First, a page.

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Cultivating Samatha & Upekkha Successfully - Dhamma Wheel

Cultivating Samatha & Upekkha Successfully

The cultivation of calm or tranquility and the development of concentration
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Cultivating Samatha & Upekkha Successfully

Postby christopher::: » Wed Mar 10, 2010 11:55 pm

Hi everyone. As many of you know, i am still a newcomer to Theravadin Buddhism and terminology. Right now i'm trying to understand how samatha and upekkha differ from each other, what role they play in dhamma practice, and have some questions. Specifically, how important has it been for you to cultivate samatha and upekkha day-to-day? What techniques and methods have you used? Any thoughts on the benefits of tranquility and equanimity, the role they play as factors of awakening and the difficulties you've encountered, etc? Please feel free to share anything at all related to these two awakening factors...

:anjali:
"As Buddhists, we should aim to develop relationships that are not predominated by grasping and clinging. Our relationships should be characterised by the brahmaviharas of metta (loving kindness), mudita (sympathetic joy), karuna (compassion), and upekkha (equanimity)."
~post by Ben, Jul 02, 2009

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Re: Cultivating Samatha & Upekkha Successfully

Postby Ben » Thu Mar 11, 2010 1:06 am

Hi Chris

My samatha practice is anapana-sati: continuity of awareness of the touch of the breath. This form of meditation develops samadhi (concentration) and eventually jhana.
I develop equanimity through vipassanabhavana, more precisely: vedenanupassana (observation of sensation) by maintaining objective awareness of the anicca characteristic of whatever manifests.

I am no expert on Pali, but to me the difference is that samatha is "quietude of the heart" which I think relates to the dormancy of the hindrances when samatha culminates in jhana.

Equanimity is a state of sublime neutrality, or in the words of my teacher "mere observation". So, equanimity can be present when one is under the influence of hindrances or sankharas.
I hope that helps.
metta

Ben
“No lists of things to be done. The day providential to itself. The hour. There is no later. This is later. All things of grace and beauty such that one holds them to one's heart have a common provenance in pain. Their birth in grief and ashes.”
- Cormac McCarthy, The Road

Learn this from the waters:
in mountain clefts and chasms,
loud gush the streamlets,
but great rivers flow silently.
- Sutta Nipata 3.725

(Buddhist aid in Myanmar) • •

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Re: Cultivating Samatha & Upekkha Successfully

Postby David N. Snyder » Thu Mar 11, 2010 4:27 am

Hi Chris,

As far as importance goes, samatha can lead to samadhi as Ben noted and is very important to the Path. Samma samadhi is Right Concentration or Right tranquility and primarily deals with samatha meditation. I remember hearing a talk by Bhante Gunaratana where he said that some people downplay the importance of samatha and jhana, but if they do so, they are not following the Noble Eightfold Path, because Samma samadhi is right there listed as number 8 on the Path. He jokingly said they are practicing "Noble Sevenfold Path." :tongue:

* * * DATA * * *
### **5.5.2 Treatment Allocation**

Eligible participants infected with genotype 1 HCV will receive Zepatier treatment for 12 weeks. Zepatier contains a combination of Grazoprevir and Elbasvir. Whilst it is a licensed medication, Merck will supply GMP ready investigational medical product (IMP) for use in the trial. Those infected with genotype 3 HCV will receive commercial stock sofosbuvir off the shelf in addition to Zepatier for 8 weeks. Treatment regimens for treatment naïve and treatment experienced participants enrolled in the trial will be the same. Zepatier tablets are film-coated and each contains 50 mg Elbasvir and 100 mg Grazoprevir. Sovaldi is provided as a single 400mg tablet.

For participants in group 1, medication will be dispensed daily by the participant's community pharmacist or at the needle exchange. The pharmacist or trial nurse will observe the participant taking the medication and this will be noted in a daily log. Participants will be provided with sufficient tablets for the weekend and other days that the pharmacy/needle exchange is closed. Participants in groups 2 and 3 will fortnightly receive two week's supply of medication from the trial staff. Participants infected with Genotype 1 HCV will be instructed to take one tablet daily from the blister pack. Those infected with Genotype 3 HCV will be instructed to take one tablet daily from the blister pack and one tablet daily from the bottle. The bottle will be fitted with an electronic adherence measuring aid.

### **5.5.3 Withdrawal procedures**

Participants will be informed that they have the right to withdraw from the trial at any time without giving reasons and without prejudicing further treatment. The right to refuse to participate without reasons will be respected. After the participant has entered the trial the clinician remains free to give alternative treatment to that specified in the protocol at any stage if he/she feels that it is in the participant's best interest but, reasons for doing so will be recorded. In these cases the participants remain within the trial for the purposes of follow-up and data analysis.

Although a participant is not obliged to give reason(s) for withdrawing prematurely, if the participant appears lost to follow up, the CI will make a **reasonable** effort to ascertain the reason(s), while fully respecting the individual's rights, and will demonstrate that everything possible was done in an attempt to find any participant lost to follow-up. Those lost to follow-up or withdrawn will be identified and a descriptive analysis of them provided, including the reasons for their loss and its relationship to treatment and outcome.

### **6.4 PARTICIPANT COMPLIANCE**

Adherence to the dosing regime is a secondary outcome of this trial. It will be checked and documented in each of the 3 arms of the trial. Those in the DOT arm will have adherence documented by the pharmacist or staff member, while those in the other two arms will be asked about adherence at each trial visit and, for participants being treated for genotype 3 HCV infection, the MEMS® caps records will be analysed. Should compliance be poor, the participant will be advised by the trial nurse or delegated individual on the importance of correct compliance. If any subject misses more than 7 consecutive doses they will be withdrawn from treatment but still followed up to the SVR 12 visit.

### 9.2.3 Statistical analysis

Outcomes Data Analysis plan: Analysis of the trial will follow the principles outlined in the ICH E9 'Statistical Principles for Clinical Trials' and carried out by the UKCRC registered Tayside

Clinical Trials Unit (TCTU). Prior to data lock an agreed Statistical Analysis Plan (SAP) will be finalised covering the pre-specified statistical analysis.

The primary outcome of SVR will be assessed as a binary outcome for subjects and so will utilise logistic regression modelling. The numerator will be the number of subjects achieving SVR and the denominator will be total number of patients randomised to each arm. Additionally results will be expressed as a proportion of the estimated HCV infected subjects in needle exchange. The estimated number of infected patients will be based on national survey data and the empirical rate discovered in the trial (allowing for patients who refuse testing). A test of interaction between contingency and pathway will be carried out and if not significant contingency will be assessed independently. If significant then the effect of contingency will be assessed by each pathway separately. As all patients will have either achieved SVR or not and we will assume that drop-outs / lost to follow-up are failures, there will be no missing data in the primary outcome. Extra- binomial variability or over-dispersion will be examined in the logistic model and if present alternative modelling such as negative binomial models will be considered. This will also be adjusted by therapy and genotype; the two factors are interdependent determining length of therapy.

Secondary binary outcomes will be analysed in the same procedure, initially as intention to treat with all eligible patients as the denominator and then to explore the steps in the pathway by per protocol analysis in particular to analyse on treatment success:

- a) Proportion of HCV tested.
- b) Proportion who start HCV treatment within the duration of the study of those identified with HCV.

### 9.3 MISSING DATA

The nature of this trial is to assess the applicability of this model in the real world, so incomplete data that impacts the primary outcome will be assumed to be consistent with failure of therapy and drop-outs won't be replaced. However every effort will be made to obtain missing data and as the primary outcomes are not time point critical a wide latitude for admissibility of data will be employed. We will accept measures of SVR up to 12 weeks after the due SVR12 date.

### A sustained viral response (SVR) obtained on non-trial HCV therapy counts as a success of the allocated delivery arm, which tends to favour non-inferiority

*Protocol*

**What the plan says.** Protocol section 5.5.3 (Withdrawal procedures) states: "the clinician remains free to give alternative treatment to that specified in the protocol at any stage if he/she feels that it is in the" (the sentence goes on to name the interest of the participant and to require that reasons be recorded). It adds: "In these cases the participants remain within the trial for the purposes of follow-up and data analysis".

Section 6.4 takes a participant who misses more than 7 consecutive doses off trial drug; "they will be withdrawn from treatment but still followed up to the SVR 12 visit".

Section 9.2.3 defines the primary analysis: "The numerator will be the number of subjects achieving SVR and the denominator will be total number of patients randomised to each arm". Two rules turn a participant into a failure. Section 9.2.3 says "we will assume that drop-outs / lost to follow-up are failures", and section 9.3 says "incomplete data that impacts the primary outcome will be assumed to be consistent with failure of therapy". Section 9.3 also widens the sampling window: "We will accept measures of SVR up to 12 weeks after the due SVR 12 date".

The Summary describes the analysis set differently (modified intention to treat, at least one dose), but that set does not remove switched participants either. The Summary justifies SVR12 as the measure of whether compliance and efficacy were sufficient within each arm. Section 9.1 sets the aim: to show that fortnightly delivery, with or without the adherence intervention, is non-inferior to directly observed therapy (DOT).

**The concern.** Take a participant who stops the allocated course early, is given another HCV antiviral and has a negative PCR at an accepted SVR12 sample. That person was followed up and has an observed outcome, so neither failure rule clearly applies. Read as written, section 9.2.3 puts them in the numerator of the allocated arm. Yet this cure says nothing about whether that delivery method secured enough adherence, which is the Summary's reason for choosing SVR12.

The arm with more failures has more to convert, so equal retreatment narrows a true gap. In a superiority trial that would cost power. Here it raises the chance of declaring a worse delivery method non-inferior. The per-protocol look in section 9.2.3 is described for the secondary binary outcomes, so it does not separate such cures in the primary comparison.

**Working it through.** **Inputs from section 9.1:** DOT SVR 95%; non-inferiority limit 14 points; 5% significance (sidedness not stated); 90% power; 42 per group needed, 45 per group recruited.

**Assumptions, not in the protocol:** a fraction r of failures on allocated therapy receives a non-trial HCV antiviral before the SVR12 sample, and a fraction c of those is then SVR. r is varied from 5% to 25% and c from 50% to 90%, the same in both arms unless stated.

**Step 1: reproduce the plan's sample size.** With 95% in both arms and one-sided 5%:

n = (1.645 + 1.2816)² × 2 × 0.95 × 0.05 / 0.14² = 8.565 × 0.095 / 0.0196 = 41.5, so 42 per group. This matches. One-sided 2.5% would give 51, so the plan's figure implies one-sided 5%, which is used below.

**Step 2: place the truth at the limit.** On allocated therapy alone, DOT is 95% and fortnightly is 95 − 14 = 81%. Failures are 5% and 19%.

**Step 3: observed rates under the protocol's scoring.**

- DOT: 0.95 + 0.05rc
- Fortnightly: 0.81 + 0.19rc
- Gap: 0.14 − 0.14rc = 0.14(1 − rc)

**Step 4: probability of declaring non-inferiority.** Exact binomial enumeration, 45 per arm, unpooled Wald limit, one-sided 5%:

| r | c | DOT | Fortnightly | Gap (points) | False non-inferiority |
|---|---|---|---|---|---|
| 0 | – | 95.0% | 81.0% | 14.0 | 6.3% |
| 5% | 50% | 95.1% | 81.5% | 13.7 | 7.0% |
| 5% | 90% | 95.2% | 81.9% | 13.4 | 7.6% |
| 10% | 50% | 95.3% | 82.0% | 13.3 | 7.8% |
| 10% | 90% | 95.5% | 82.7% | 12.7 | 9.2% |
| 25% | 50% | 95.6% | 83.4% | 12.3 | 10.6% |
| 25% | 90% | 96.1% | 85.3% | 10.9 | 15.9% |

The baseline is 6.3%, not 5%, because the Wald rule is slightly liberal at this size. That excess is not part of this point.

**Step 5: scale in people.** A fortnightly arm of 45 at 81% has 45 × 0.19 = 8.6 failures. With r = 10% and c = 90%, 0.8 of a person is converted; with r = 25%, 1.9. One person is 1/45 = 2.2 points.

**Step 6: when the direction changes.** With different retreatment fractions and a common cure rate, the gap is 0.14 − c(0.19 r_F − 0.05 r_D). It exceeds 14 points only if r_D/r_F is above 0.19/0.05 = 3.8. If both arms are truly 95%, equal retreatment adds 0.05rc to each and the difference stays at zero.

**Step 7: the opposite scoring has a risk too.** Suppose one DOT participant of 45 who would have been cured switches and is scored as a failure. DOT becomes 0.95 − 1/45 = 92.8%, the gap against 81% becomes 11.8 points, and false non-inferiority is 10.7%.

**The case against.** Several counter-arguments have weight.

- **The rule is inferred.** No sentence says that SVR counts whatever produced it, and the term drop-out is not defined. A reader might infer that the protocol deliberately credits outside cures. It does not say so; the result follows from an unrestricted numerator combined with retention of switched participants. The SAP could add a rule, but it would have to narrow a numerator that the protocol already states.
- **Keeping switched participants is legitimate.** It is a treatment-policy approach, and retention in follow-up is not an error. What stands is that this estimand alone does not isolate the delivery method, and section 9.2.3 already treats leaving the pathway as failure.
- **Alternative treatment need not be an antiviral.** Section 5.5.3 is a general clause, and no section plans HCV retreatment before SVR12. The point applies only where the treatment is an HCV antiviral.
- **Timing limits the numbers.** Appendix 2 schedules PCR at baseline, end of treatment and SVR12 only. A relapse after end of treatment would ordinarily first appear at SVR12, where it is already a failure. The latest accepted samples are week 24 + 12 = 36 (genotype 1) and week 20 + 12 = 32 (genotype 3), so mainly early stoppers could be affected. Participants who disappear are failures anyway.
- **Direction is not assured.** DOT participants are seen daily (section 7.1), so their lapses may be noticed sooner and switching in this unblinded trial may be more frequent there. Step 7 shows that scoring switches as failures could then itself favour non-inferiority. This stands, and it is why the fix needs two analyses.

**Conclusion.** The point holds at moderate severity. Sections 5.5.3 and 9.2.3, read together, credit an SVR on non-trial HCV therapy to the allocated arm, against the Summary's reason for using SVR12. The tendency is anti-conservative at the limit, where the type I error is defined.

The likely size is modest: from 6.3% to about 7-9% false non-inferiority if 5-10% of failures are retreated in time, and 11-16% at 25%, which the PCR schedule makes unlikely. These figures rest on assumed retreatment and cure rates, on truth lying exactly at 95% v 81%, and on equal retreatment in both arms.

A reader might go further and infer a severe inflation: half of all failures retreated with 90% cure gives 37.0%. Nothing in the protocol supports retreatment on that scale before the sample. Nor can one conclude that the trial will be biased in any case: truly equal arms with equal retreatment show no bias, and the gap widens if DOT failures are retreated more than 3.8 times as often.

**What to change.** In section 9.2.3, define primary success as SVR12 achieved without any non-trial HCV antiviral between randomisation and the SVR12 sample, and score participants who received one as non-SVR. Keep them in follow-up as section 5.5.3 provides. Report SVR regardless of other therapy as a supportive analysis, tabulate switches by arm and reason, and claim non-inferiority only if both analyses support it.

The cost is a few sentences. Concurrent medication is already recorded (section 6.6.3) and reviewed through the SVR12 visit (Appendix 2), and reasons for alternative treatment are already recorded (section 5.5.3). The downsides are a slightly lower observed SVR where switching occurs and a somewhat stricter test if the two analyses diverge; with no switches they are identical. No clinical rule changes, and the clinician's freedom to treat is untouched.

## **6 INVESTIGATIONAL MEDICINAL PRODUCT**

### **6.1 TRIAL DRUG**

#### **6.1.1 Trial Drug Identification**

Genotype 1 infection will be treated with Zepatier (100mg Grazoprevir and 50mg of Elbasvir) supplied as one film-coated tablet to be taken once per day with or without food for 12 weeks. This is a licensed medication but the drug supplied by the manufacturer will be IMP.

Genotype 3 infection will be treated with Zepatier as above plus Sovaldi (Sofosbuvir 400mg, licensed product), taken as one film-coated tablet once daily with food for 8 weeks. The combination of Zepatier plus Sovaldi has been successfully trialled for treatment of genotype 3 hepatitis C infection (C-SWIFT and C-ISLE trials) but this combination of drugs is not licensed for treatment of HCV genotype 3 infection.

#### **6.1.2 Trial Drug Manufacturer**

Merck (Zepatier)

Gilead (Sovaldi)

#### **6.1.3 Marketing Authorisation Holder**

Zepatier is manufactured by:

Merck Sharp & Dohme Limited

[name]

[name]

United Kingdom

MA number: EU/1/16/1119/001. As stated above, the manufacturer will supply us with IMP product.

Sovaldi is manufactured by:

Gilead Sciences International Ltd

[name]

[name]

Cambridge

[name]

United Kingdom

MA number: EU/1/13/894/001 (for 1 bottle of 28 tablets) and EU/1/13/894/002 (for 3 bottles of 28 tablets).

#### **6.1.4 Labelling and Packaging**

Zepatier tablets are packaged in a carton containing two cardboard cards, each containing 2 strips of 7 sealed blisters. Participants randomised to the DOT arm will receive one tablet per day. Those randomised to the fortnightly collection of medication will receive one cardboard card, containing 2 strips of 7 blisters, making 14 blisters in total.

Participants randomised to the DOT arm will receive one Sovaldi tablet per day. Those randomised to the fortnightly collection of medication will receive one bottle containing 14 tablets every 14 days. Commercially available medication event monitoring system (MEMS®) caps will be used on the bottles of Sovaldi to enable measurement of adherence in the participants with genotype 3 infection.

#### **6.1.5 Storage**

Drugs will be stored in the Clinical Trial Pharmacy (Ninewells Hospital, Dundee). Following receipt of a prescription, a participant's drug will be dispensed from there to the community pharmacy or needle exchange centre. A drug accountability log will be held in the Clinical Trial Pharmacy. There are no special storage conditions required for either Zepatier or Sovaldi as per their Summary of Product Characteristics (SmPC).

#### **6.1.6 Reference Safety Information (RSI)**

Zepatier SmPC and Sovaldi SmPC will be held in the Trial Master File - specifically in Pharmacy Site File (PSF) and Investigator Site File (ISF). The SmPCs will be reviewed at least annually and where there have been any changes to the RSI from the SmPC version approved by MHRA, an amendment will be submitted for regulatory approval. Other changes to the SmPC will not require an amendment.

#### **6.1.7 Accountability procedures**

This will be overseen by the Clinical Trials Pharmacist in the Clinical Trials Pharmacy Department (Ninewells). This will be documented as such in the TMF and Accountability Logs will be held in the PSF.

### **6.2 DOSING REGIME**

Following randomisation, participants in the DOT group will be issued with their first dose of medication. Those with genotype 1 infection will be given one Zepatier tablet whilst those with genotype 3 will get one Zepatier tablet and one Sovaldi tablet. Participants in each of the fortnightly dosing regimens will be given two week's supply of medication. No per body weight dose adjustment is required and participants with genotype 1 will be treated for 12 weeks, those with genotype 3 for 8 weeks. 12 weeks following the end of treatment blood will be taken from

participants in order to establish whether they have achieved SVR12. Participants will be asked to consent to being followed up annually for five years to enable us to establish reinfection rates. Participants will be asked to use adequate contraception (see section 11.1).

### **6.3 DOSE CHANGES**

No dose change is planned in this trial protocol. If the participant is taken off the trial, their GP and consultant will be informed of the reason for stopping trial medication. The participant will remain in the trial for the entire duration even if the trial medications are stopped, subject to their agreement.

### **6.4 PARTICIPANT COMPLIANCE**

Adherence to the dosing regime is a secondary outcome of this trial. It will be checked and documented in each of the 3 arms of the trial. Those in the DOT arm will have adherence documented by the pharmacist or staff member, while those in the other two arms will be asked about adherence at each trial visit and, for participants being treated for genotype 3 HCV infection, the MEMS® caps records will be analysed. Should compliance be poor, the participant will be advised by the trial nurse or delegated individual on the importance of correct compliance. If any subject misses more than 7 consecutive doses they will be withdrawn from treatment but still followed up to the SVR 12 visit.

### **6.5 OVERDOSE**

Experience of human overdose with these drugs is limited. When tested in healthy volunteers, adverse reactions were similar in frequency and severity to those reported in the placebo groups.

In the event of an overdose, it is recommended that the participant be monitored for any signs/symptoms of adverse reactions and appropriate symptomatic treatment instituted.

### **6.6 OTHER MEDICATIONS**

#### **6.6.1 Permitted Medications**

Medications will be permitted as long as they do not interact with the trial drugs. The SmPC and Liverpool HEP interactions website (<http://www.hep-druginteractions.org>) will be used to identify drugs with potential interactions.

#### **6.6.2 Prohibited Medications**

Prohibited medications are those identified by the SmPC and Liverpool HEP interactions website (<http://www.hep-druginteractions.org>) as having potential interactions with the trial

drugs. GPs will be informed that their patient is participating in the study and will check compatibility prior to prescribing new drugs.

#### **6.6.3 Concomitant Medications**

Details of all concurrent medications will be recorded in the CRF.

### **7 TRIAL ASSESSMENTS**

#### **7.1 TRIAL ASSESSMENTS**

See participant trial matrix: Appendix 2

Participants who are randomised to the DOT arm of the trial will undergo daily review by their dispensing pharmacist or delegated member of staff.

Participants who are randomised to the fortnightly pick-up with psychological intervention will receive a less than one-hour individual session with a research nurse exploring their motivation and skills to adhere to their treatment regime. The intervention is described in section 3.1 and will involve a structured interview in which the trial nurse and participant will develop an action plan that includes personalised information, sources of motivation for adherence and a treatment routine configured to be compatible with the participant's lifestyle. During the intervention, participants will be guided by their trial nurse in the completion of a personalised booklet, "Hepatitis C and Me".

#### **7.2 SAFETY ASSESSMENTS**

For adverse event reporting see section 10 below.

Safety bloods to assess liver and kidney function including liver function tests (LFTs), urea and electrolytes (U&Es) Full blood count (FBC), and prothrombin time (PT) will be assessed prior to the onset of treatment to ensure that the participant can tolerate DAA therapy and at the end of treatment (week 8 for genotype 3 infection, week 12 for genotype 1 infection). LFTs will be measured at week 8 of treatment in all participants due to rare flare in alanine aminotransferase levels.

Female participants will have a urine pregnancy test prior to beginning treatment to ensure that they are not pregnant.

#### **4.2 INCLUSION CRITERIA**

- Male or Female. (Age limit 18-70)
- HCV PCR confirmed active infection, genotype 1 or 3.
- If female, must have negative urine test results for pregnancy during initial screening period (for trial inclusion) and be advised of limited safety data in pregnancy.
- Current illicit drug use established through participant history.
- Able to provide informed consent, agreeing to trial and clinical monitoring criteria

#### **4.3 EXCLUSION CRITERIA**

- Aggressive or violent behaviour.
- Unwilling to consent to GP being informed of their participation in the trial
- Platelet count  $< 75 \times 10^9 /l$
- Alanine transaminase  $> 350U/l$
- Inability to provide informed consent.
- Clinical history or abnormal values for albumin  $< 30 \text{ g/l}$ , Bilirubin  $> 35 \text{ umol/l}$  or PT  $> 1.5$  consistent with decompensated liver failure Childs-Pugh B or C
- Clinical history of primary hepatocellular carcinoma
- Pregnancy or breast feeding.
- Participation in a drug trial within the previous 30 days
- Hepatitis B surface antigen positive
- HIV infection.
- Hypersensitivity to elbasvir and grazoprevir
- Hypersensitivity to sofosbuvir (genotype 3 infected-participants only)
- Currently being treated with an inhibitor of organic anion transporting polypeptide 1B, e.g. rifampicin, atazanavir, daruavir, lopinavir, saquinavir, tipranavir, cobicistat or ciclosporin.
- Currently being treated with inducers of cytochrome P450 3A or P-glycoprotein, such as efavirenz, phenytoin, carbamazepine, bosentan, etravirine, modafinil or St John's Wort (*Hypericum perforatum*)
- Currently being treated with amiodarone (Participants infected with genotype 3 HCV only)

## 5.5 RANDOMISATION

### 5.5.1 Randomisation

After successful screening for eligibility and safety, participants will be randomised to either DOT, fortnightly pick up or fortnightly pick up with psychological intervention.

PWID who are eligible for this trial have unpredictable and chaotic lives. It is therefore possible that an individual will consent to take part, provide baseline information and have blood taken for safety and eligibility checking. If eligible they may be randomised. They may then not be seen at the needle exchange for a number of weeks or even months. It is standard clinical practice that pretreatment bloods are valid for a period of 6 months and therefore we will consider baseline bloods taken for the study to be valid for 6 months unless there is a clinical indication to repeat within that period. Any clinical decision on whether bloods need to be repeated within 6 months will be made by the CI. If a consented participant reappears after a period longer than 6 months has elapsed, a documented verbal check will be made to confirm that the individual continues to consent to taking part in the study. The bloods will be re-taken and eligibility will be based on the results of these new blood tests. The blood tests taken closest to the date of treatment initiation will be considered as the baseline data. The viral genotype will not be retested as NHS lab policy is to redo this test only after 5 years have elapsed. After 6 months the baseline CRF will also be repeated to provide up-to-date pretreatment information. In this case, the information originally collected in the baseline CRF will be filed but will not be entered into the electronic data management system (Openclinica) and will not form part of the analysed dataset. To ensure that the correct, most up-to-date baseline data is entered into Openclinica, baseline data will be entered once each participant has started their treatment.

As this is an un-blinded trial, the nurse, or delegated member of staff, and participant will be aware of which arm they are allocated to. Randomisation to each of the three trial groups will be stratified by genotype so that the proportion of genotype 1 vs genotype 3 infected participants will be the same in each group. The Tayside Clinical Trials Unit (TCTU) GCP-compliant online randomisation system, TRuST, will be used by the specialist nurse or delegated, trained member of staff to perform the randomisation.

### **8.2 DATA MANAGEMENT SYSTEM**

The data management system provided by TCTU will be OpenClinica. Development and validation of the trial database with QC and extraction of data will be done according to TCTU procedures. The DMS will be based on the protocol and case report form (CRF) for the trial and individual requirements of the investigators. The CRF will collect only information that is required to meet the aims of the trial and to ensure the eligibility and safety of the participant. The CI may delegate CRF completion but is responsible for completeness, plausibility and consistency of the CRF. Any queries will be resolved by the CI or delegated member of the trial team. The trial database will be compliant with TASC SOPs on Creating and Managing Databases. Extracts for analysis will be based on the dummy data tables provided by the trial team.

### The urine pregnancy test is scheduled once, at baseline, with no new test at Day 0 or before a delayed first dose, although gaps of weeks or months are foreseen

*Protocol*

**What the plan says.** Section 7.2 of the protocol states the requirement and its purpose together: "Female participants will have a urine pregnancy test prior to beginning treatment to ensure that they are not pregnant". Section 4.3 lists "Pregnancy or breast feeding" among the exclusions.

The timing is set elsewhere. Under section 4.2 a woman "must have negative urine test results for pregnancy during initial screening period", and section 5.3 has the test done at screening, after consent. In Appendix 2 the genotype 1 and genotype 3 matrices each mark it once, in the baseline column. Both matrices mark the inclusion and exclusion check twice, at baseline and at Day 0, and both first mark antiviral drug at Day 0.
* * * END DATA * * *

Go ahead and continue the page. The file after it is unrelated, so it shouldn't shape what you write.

Equanimity is also very important. It keeps us at the balanced state of mind, free of anger, free of attachment and aversion. I can't think of a better state to be in.
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Re: Cultivating Samatha & Upekkha Successfully

Postby christopher::: » Thu Mar 11, 2010 9:29 am

"As Buddhists, we should aim to develop relationships that are not predominated by grasping and clinging. Our relationships should be characterised by the brahmaviharas of metta (loving kindness), mudita (sympathetic joy), karuna (compassion), and upekkha (equanimity)."
~post by Ben, Jul 02, 2009

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Re: Cultivating Samatha & Upekkha Successfully

Postby Ben » Thu Mar 11, 2010 11:16 am

“No lists of things to be done. The day providential to itself. The hour. There is no later. This is later. All things of grace and beauty such that one holds them to one's heart have a common provenance in pain. Their birth in grief and ashes.”
- Cormac McCarthy, The Road

Learn this from the waters:
in mountain clefts and chasms,
loud gush the streamlets,
but great rivers flow silently.
- Sutta Nipata 3.725

(Buddhist aid in Myanmar) • •

e: [email protected]..

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Re: Cultivating Samatha & Upekkha Successfully

Postby christopher::: » Fri Mar 12, 2010 12:04 am

Hi Ben. Thanks for your detailed response.

I've never done an extended retreat and doubt that the opportunity will present itself for years to come. But many years back i used to do about 2 hours of mindfulness exercises and meditation, every morning, as compared to only 20 minutes of meditation, daily, now, and mindfulness practiced irregularly.

During that time period (1987~93) i experienced a very deep sense of calm, relaxation and equanimity, with a definite reduction in anxiety and desires. Yesterday, listening to the Goldstein audio (linked) he described "body scan" exercises similar to what i had done for years, so today i've started to do them again.

At that time (87~93) i was not following the dharma, specifically. Peace and calm were my goals, so i'm interested in trying to get back to where "i wuz" and then continue forward, in the manner Buddha has shown and suggested.

Thus, these questions.

:smile:
"As Buddhists, we should aim to develop relationships that are not predominated by grasping and clinging. Our relationships should be characterised by the brahmaviharas of metta (loving kindness), mudita (sympathetic joy), karuna (compassion), and upekkha (equanimity)."
~post by Ben, Jul 02, 2009

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Re: Cultivating Samatha & Upekkha Successfully

Postby Ben » Fri Mar 12, 2010 12:55 am

No problem Christopher.
Don't be too enthusiastic about recapturing or replicating what you had in the past.
Just practice - and be equanimous with whatever manifests.
And by the way...
Your questions were very welcome!
metta

Ben
“No lists of things to be done. The day providential to itself. The hour. There is no later. This is later. All things of grace and beauty such that one holds them to one's heart have a common provenance in pain. Their birth in grief and ashes.”
- Cormac McCarthy, The Road

Learn this from the waters:
in mountain clefts and chasms,
loud gush the streamlets,
but great rivers flow silently.